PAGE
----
Canadian Marcellus Gilmore Edson was the first person to patent peanut butter in 1884. For the past 133 years, this sticky goodness has been a staple in homes across North America.
Despite what you might think, peanut butter is as nutritious as it is delicious. Besides, it goes with everything. You can stuff celery with it, dip apples in it, make an uptown peanut butter and jelly sandwich with it or just dig in with a spoon and take in all of its goodness.
Defining Real Peanut Butter
You must consume only real peanut butter! Real peanut butter is simply ground peanuts, nothing more. Peanut butter is actually a pretty balanced energy source.
Let’s take a look at the nutritional breakdown of peanut butter:
Carbohydrates: 20 grams (13 percent of calories)
Fat: 50 grams (72 percent of calories)
Protein: 25 grams (15 percent of calories)
There are 558 calories in a 100-gram portion of peanut butter. Although peanut butter is a rich protein, it lacks some essential amino acids such as lysine. If you want to make use of the protein you need to eat a lysine-rich source of protein along with it, such as meat or cheese.
Peanut butter contains about 50 percent monounsaturated fat and 20 percent saturated. The remaining fat is polyunsaturated fat, comprised mostly of omega-6 fatty acid linoleic acid, which can cause a problem (more on that to come).
Heath Benefits of Peanut Butter
Peanut butter is one of my favorite foods for health. If you have been blacklisting peanut butter, it is time to move it forward in your pantry and take a look at some of its amazing health benefits.
Peanut Butter is Nutritious
A 100-gram serving of peanut butter provides a plethora of vitamins and minerals including:
Vitamin E: 45 percent of the RDA
Vitamin B3 (Niacin): 67 percent of the RDA
Vitamin B6: 27 percent of the RDA
Folate: 18 percent of the RDA
Magnesium: 39 percent of the RDA
Copper: 24 percent of the RDA
Manganese: 73 percent of the RDA
In addition, peanut butter also includes a good dose of vitamin B5, potassium, iron, zinc and selenium.
Peanut Butter Makes You Feel Full
Peanut butter is loaded with monosaturated fat that helps make you feel full and satisfied. Consuming peanut butter in moderation can help keep you from snacking on unhealthy junk. A good serving size is about two tablespoons.
Peanut Butter May Help Reduce Your Risk of Diabetes
According to a study published in the Journal of the American Medical Association, eating peanut butter may help reduce the risk of developing diabetes. The study found that consuming two tablespoons of peanut butter at least five days a week can lower your risk of diabetes by as much as 30%.
Peanut Butter Helps You Become an Energy Powerhouse
The happy trio of protein, fat, and fiber in peanut butter can give you the midday kick that you need. Better yet, try a couple of tablespoons before your next workout and take it to the next level. Because it helps keep your blood sugar levels stable, you won’t crash later – an added bonus.
Peanut Butter Can Help You Drop Pounds
Peanuts contain more protein than other nuts; in fact, they contain 8 grams in 2 tablespoons. Combine that with the fat and fiber and this tasty snack will help keep you from eating too many calories which can help with weight loss. A study published in the International Journal of Obesity and Related Metabolic Disorders, peanuts may even fuel your metabolic furnace. In the study, the subjects’ metabolic rate increased by 11% when they ate about 500 calories of peanuts daily for 19 weeks.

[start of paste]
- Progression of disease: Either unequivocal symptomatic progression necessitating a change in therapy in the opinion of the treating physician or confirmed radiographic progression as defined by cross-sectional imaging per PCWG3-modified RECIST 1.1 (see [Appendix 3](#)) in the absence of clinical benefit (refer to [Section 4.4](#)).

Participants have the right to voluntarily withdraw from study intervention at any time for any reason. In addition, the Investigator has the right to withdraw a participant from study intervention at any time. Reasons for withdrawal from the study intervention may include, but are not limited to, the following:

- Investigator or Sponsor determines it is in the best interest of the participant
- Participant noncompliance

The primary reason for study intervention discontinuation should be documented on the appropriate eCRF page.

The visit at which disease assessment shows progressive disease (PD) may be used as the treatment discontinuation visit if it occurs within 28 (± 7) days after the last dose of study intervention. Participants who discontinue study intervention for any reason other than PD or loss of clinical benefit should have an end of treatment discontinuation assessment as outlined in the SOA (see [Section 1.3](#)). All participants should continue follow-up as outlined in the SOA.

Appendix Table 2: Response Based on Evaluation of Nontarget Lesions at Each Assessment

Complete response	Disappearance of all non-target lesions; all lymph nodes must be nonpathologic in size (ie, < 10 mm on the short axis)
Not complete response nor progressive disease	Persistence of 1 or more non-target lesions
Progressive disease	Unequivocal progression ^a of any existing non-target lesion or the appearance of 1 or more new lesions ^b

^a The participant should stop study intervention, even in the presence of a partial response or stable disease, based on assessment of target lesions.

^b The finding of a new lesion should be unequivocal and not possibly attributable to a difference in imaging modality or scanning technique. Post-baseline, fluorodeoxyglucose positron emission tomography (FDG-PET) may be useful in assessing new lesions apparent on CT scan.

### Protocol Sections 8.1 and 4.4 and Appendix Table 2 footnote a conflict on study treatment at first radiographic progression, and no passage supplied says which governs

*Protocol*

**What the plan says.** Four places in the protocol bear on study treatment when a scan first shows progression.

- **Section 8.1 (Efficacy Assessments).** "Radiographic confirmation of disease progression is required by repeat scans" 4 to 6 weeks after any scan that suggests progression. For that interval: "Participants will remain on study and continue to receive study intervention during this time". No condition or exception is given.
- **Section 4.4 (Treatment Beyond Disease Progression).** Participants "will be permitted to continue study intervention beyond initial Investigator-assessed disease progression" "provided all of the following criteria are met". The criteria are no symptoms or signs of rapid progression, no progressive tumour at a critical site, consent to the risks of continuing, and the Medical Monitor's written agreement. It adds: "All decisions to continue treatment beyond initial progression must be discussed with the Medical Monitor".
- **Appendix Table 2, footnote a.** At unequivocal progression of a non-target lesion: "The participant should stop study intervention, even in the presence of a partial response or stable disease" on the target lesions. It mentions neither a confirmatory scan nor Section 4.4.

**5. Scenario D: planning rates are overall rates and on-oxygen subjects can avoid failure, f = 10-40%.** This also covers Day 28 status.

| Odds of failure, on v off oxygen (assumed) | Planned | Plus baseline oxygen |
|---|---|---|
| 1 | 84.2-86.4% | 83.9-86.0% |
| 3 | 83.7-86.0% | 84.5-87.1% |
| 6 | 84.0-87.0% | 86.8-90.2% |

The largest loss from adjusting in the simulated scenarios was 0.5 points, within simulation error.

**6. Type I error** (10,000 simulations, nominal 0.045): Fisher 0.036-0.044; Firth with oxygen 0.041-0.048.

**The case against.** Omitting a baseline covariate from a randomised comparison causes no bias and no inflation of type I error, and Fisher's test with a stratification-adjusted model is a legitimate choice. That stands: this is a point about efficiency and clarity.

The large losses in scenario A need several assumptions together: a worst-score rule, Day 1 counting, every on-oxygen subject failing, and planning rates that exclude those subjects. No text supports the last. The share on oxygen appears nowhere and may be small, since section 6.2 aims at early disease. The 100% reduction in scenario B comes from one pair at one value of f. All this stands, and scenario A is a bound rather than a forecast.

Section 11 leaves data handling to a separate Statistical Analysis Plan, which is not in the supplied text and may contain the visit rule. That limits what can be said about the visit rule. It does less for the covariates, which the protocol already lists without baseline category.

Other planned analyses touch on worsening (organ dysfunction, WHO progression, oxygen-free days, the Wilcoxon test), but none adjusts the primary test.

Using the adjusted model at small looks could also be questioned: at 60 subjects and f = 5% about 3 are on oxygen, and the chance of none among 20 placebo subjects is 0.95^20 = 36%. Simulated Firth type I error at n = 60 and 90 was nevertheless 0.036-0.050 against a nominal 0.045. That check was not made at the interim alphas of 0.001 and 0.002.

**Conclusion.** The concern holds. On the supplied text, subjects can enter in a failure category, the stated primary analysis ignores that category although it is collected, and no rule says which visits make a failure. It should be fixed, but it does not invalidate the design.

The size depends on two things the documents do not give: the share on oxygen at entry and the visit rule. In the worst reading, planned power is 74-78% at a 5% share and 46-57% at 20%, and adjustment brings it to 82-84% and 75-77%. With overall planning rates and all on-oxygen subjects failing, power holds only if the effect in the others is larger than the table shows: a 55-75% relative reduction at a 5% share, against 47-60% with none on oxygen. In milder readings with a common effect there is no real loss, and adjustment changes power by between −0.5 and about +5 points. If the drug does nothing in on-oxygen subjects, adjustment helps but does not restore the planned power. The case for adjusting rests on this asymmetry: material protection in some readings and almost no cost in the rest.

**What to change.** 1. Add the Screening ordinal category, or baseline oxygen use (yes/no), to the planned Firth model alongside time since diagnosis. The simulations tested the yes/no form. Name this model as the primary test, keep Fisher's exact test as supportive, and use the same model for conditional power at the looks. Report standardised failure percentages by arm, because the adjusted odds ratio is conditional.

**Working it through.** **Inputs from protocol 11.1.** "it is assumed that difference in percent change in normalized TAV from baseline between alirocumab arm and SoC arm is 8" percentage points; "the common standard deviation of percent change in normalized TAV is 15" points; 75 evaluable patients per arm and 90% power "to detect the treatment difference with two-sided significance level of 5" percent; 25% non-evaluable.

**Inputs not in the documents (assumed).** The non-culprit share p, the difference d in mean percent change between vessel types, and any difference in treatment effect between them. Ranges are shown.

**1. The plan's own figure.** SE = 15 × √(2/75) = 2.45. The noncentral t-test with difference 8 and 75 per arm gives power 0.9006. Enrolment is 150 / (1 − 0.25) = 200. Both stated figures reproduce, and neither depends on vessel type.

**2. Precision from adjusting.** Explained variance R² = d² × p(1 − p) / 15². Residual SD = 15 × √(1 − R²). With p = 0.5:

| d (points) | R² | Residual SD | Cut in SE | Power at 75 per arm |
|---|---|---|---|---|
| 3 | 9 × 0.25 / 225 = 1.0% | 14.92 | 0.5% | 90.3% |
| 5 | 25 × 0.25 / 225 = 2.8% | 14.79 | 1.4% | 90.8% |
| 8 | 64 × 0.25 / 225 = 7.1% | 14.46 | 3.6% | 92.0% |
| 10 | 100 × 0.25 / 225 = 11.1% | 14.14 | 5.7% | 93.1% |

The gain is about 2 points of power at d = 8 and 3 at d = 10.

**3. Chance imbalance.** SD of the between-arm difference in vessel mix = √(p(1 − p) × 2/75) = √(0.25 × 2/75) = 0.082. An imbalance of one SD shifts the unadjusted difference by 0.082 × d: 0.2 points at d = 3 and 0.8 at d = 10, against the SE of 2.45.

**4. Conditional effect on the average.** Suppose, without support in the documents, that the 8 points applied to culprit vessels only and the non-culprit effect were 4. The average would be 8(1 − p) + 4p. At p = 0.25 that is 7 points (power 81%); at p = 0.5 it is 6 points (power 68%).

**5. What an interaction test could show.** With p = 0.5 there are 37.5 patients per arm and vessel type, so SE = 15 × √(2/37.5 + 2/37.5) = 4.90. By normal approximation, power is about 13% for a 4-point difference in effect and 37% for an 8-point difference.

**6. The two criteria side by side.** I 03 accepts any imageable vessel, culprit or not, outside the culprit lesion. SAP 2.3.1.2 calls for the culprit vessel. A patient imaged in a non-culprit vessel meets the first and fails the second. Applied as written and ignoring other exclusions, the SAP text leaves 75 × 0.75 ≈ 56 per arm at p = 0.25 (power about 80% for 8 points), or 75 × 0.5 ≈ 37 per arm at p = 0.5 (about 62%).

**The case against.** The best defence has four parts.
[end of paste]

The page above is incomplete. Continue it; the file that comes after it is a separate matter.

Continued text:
Peanut Butter Can Help You Have Healthier Muscles and Nerves
Peanut butter is high in the essential mineral magnesium. Magnesium is responsible for over 300 biochemical reactions in the body. Eating peanut butter as part of a healthy diet can help the body with temperature regulation, energy production, the formation of strong teeth and bones and the maintenance of healthy muscles and nerves.
Peanut Butter Can Promote Brain Power
Peanuts are high in niacin. In fact, ½ cup of peanuts contains 50% of the RDA for niacin. Niacin deficiencies have been linked to cognitive decline and Alzheimer’s. In addition, there is some indication that niacin may help keep Parkinson’s disease at bay.
Despite the great things in peanut butter, there are a couple of things to be aware of. I can tell you that peanut butter is still top on my list regardless.
One of the most concerning things I think about peanuts is that they contain aflatoxins. Peanuts, which grow underground, are colonized by a fungus known as Aspergillus, a source of aflatoxins. These are toxic and highly carcinogenic. Although we can resist short-term exposure to these toxins, no one is quite sure what long-term exposure might do. Research says it may not be a good thing. Studies done in humans show a link to aflatoxin exposure and liver cancer, stunted growth in children and mental retardation in children whose mothers ate a lot of foods containing aflatoxins – corn, rice, peanuts, and milk
However, I must also note that the actual processing of peanuts into peanut butter can reduce aflatoxins by up to 89 percent. This is a good thing.
Omega-6 Fatty Acids
Remember earlier when I mentioned there would be more to come on these? Well, here it is. Peanut butter is comprised of about 30 percent omega-6 fatty acid and linoleic acid. Researchers have associated excessive omega-6 fatty acids with inflammation and an increased risk of cardiovascular disease. The problem is severe when most people already eat too many omega-6s and not enough omega-3s. Note that peanut butter contains no omega-3s.
Eating small amounts of peanut butter at a time will most likely not threaten your health or the health of your family members. That is, as long as you are eating 100 percent real peanut butter without any added ingredients like sugar, trans fats, and vegetable oils. Shop carefully and enjoy in moderation!
-The Alternative Daily